Meet Adwet Sharma, UTM’s 2021 Valedictorian
Sharma shares the most important lessons he learned at UTM.

Books and movies always romanticize the idea of valedictorian speeches. Yet, only a few lucky students have the honour of delivering one. 

On June 24, 2021, Adwet Sharma saw his hard work pay off when he was proclaimed the University of Toronto Mississauga’s (UTM) valedictorian for the Class of 2021.  Certainly, many students have dreamed of receiving such an honour. For Sharma, this accomplishment was a pleasant surprise. 

“To be recognized as [valedictorian] was incredibly surreal,” says Sharma. “I don’t think that the gravity of the situation sunk in until weeks later.” 

Sharma was born in India but grew up in Germany and England. He became deeply interested in diplomacy after observing diverse interactions between different cultures in different countries. His unique background is one he is grateful for. 

“You see the importance of human-to-human interactions and how different societies interact and work for the greater good, and I feel like that’s at the heart of diplomacy,” continues Sharma. “This is when I knew that I wanted to be at the center of those international conversations.” 

Sharma specialized in international affairs and majored in economics at UTM. He applied to several universities overseas, including some in England, but UTM was his top choice. Sharma was drawn to UTM’s renowned academics and unique international affairs program. The idea of being in North America, a continent he had never visited, also appealed to him. He is now fulfilling his goals and currently works as a research analyst at the North Atlantic Treaty Organization (NATO) of Canada and as a policy advisor at the Legislative Assembly of Ontario.

Throughout his journey at UTM, Sharma built wonderful memories by making the most out of the opportunities that were available to him. Amongst them, he was co-president of the Hindu Society. Sharma reminisces when the club organized Diwali, a festival that symbolizes the victory of light over darkness, at the Blind Duck pub before the Covid-19 pandemic. 

“We saw performances, ate food, went on stage to thank everyone, and we were [amazed] that we were able to put this event together,” recalls Sharma. “This was definitely one of my most memorable times at UTM.” 

Sharma says that students learn a lot from making use of all university resources, building connections, and meeting other students—whether that be through student clubs, classes, or student societies. Moreover, students build memories and bonds that they will cherish.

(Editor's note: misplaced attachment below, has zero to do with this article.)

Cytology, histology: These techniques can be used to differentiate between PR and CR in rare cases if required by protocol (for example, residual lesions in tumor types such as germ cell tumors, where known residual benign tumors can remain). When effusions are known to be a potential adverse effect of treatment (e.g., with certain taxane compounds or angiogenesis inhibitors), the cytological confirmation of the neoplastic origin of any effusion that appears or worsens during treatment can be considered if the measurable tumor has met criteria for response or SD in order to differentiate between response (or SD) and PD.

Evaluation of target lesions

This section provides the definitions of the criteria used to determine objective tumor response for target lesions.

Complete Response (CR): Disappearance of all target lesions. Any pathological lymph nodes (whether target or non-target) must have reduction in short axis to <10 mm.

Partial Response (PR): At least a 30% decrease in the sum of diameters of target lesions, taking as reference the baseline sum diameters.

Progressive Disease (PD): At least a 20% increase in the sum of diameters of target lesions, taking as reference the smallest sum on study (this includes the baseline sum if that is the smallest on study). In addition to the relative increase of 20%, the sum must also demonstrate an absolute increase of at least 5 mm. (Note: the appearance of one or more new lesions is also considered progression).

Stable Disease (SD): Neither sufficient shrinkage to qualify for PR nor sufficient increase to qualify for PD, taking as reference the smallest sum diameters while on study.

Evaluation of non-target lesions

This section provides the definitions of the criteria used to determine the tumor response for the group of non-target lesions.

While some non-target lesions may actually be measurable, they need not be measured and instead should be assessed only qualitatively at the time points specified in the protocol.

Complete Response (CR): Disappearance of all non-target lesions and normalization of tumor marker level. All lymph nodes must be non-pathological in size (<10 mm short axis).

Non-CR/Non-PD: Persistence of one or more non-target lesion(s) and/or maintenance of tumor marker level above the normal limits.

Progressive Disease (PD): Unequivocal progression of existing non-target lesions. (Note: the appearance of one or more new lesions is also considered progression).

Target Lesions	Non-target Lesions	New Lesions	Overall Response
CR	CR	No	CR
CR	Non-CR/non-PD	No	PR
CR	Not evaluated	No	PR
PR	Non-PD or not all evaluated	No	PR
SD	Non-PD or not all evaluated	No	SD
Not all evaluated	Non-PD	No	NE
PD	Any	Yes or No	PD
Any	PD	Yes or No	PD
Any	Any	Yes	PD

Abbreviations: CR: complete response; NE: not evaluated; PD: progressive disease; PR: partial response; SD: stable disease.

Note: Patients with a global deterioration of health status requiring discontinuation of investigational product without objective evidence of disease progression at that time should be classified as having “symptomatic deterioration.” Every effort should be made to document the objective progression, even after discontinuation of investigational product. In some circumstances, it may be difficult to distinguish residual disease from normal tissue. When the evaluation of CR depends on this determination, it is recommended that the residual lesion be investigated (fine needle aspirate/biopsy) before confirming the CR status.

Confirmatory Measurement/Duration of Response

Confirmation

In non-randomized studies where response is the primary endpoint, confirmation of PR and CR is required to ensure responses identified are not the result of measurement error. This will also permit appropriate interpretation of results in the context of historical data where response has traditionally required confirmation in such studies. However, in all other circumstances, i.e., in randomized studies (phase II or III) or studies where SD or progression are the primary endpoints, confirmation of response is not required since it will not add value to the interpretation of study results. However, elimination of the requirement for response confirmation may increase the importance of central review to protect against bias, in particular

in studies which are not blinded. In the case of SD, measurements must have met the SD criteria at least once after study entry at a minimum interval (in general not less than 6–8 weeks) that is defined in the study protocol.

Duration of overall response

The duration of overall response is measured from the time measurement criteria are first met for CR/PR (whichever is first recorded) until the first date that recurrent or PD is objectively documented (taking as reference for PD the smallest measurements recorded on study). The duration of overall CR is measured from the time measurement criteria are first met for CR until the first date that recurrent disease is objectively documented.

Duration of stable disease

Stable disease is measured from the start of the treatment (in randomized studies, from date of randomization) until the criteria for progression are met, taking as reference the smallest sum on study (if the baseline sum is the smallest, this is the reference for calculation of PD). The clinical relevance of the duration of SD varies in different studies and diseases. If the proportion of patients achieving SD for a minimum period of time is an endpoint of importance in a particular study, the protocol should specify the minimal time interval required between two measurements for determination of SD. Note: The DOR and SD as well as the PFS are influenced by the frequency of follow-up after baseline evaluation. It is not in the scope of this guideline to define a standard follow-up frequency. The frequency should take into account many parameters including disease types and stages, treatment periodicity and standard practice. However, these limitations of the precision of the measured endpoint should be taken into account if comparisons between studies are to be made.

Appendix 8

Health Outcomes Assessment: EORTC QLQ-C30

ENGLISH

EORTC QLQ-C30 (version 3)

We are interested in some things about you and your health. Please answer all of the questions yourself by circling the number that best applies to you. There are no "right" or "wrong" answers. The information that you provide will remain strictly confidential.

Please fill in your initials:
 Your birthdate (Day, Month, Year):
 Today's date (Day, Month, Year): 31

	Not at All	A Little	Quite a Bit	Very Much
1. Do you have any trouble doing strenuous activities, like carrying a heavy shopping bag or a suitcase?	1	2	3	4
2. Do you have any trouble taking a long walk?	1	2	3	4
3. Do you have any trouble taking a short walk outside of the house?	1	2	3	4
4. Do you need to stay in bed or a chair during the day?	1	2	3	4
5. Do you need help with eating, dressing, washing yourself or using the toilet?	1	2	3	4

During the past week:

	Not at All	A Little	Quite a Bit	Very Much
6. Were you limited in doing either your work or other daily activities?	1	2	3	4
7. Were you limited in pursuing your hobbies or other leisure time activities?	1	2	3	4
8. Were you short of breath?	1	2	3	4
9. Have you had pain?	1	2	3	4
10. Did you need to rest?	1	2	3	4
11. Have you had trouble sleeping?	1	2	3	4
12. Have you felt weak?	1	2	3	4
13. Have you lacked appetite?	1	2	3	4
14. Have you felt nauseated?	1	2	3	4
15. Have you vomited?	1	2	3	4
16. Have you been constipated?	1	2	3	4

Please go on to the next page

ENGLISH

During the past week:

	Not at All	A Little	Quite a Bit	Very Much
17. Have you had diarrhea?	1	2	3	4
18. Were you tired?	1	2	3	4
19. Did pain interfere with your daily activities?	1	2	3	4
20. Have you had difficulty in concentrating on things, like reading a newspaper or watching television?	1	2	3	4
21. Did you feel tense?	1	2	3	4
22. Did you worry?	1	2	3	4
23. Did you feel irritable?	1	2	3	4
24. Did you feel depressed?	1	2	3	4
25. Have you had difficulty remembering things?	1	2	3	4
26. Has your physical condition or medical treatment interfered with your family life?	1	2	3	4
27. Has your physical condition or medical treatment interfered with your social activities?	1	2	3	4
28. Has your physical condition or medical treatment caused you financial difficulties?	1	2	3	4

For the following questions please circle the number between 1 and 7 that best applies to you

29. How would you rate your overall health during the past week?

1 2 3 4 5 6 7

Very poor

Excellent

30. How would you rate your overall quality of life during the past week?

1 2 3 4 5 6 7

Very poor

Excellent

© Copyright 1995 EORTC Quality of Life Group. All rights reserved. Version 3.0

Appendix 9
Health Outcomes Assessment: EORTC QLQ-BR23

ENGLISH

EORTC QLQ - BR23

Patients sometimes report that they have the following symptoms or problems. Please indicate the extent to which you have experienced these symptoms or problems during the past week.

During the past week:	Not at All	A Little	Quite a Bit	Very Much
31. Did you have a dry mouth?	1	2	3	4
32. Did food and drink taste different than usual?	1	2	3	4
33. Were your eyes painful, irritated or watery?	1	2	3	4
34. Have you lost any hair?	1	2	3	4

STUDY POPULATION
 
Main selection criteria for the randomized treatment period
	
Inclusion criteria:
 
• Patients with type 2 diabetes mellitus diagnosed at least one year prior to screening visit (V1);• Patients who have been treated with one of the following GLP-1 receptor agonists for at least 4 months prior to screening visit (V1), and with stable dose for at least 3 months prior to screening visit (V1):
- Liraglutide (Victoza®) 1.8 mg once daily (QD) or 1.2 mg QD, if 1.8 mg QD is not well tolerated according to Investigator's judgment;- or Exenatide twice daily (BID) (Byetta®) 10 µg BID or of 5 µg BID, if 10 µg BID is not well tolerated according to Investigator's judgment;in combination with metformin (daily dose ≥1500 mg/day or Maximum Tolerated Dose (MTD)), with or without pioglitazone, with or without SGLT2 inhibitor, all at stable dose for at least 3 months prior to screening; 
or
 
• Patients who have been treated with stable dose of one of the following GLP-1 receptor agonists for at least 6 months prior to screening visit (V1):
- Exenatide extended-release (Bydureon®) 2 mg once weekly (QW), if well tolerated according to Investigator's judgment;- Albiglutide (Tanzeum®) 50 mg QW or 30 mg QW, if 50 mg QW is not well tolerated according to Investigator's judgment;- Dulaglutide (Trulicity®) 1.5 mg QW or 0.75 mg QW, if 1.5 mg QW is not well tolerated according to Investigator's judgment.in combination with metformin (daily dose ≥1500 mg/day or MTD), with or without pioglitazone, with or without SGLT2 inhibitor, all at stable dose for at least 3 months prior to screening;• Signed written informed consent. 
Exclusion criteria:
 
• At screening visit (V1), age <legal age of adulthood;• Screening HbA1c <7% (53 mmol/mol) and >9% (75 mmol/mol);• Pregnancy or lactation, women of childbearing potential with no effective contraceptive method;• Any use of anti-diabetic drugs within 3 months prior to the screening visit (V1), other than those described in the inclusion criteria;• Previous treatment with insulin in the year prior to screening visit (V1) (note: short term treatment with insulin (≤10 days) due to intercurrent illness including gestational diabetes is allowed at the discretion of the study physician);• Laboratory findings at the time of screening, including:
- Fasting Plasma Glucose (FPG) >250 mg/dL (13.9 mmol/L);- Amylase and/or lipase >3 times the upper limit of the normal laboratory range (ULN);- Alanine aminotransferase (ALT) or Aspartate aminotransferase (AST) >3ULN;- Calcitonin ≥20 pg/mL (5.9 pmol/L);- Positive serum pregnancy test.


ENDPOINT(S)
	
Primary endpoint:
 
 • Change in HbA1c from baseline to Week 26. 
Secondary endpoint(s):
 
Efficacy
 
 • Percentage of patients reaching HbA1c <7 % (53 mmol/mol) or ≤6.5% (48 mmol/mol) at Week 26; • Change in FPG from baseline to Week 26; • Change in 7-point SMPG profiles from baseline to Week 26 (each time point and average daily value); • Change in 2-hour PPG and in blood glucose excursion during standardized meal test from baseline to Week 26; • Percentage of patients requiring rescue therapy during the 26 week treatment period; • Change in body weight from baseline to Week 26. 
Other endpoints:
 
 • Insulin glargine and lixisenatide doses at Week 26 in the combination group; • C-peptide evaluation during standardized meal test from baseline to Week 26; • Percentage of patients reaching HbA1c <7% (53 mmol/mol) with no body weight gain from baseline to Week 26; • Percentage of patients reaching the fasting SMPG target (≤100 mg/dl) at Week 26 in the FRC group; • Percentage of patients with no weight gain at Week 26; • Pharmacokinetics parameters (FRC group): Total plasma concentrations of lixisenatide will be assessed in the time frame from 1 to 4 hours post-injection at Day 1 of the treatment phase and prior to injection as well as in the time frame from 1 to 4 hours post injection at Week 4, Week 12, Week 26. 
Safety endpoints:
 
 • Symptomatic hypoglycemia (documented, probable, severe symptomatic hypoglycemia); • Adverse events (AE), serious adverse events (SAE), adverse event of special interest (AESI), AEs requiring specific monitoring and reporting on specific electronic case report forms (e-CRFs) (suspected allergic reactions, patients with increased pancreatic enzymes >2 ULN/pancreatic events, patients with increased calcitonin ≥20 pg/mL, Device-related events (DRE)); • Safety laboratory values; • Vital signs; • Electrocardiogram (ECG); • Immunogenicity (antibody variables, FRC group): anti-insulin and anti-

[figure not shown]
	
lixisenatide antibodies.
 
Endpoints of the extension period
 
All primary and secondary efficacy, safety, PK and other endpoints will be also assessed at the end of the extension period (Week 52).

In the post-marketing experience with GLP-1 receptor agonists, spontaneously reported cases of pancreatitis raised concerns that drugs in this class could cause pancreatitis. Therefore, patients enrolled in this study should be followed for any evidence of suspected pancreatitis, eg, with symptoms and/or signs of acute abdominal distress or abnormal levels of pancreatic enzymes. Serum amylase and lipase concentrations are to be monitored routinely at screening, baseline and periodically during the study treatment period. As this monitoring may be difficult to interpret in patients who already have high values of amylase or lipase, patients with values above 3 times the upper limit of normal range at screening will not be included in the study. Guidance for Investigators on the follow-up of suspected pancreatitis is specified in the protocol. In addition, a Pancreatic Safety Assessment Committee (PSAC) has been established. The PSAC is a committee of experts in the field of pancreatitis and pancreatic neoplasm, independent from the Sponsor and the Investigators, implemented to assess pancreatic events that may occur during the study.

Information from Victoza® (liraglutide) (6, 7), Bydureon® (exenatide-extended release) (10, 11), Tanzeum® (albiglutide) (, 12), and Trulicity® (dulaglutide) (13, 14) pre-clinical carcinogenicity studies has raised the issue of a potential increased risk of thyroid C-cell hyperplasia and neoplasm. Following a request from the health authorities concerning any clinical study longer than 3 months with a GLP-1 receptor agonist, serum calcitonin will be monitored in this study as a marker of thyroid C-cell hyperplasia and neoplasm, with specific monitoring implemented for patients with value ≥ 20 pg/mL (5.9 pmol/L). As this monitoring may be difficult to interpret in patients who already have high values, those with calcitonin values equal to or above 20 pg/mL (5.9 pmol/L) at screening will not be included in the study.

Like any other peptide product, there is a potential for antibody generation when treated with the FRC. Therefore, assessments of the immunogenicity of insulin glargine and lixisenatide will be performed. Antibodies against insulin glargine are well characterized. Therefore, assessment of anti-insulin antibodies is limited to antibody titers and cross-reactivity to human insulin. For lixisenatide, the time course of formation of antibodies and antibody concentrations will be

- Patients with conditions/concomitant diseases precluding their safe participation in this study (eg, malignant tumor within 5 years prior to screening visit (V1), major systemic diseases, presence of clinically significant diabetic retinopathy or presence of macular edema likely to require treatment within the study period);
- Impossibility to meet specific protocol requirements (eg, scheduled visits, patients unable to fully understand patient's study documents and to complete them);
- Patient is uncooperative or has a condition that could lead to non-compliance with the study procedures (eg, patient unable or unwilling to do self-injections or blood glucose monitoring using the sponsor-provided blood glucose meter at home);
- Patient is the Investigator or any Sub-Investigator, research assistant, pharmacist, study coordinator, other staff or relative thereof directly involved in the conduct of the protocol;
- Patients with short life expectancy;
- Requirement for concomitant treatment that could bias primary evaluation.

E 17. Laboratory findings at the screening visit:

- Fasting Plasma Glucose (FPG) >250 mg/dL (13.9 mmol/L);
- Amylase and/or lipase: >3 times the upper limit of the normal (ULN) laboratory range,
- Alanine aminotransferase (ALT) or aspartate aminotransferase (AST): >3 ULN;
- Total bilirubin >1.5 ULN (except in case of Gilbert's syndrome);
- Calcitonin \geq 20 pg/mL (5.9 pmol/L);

Coming into university, Sharma’s first year was filled with financial difficulties, but he learned to “smile in the face of adversity.” 

Socioeconomic backgrounds, such as an individual’s income, occupation, and social background, play a role in shaping and maintaining academic success. Some students carry the weight of their socioeconomic background to their advantage, while others, unfortunately, to their misfortune. Wealth empowers some to gain an education, but not everyone has access to wealth. Factors such as gender, financial constraints, country of origin, and ethnicity lead some to be stuck in a cycle of struggles. 

Sharma’s story isn’t about privilege, but rather about hard work, optimism, and perseverance. To him, having financial struggles simply meant he had to learn, adapt, and move forward.

“When there’s a challenge we must smile, see what we can do, and be ruthlessly optimistic about it,” states Sharma. “At the end of the day, you have to play the cards that you’ve been dealt with.” 

According to Sharma, time and experience bring clarity to students. They learn what makes their struggles easier to deal with. And indeed, Sharma learned a lot through his journey at UTM. His biggest lesson and piece of advice is that, with hard work and sheer ruthless optimism, everything is possible. Sharma notes that it is vital not to blame ourselves for our struggles—be it financial, medical, or any other.

“You have to keep reminding yourself that you’re here to academically excel; you’re just a student,” says Sharma. “If you can’t wrap yourself around financial insecurity, or any other problem, you can’t blame yourself. You’re learning.”

Sharma’s journey is one we can all certainly learn from. Humbleness, perseverance, and optimism are crucial values that reap many benefits. Our years at university are important and meaningful. However, Sharma points out that it’s easy to lose sight of that. 

“It’s sometimes hard to see the result of your efforts. With a job, you see a paycheck. With university, you must put in four years of hard work, and you see the results afterwards,” concludes Sharma. His recipe to success amidst uncertain times is crucial: be resilient, view the big picture, and don’t blame yourself for life’s setbacks.

Associate Features Editor (Volume 48) —
Maneka is a second-year student pursuing a double major in philosophy and political science. For Maneka, be it at an interview or during casual meets, the “tell me a little bitsmore about yourself” question is the worse. It always freaks her out since she genuinely does not know what to say or what they want to know. She’d rather learn more about them. When not studying, writing, or napping, Maneka is probably binge-watching, or rather re-watching tv shows, singing, or listening to music.

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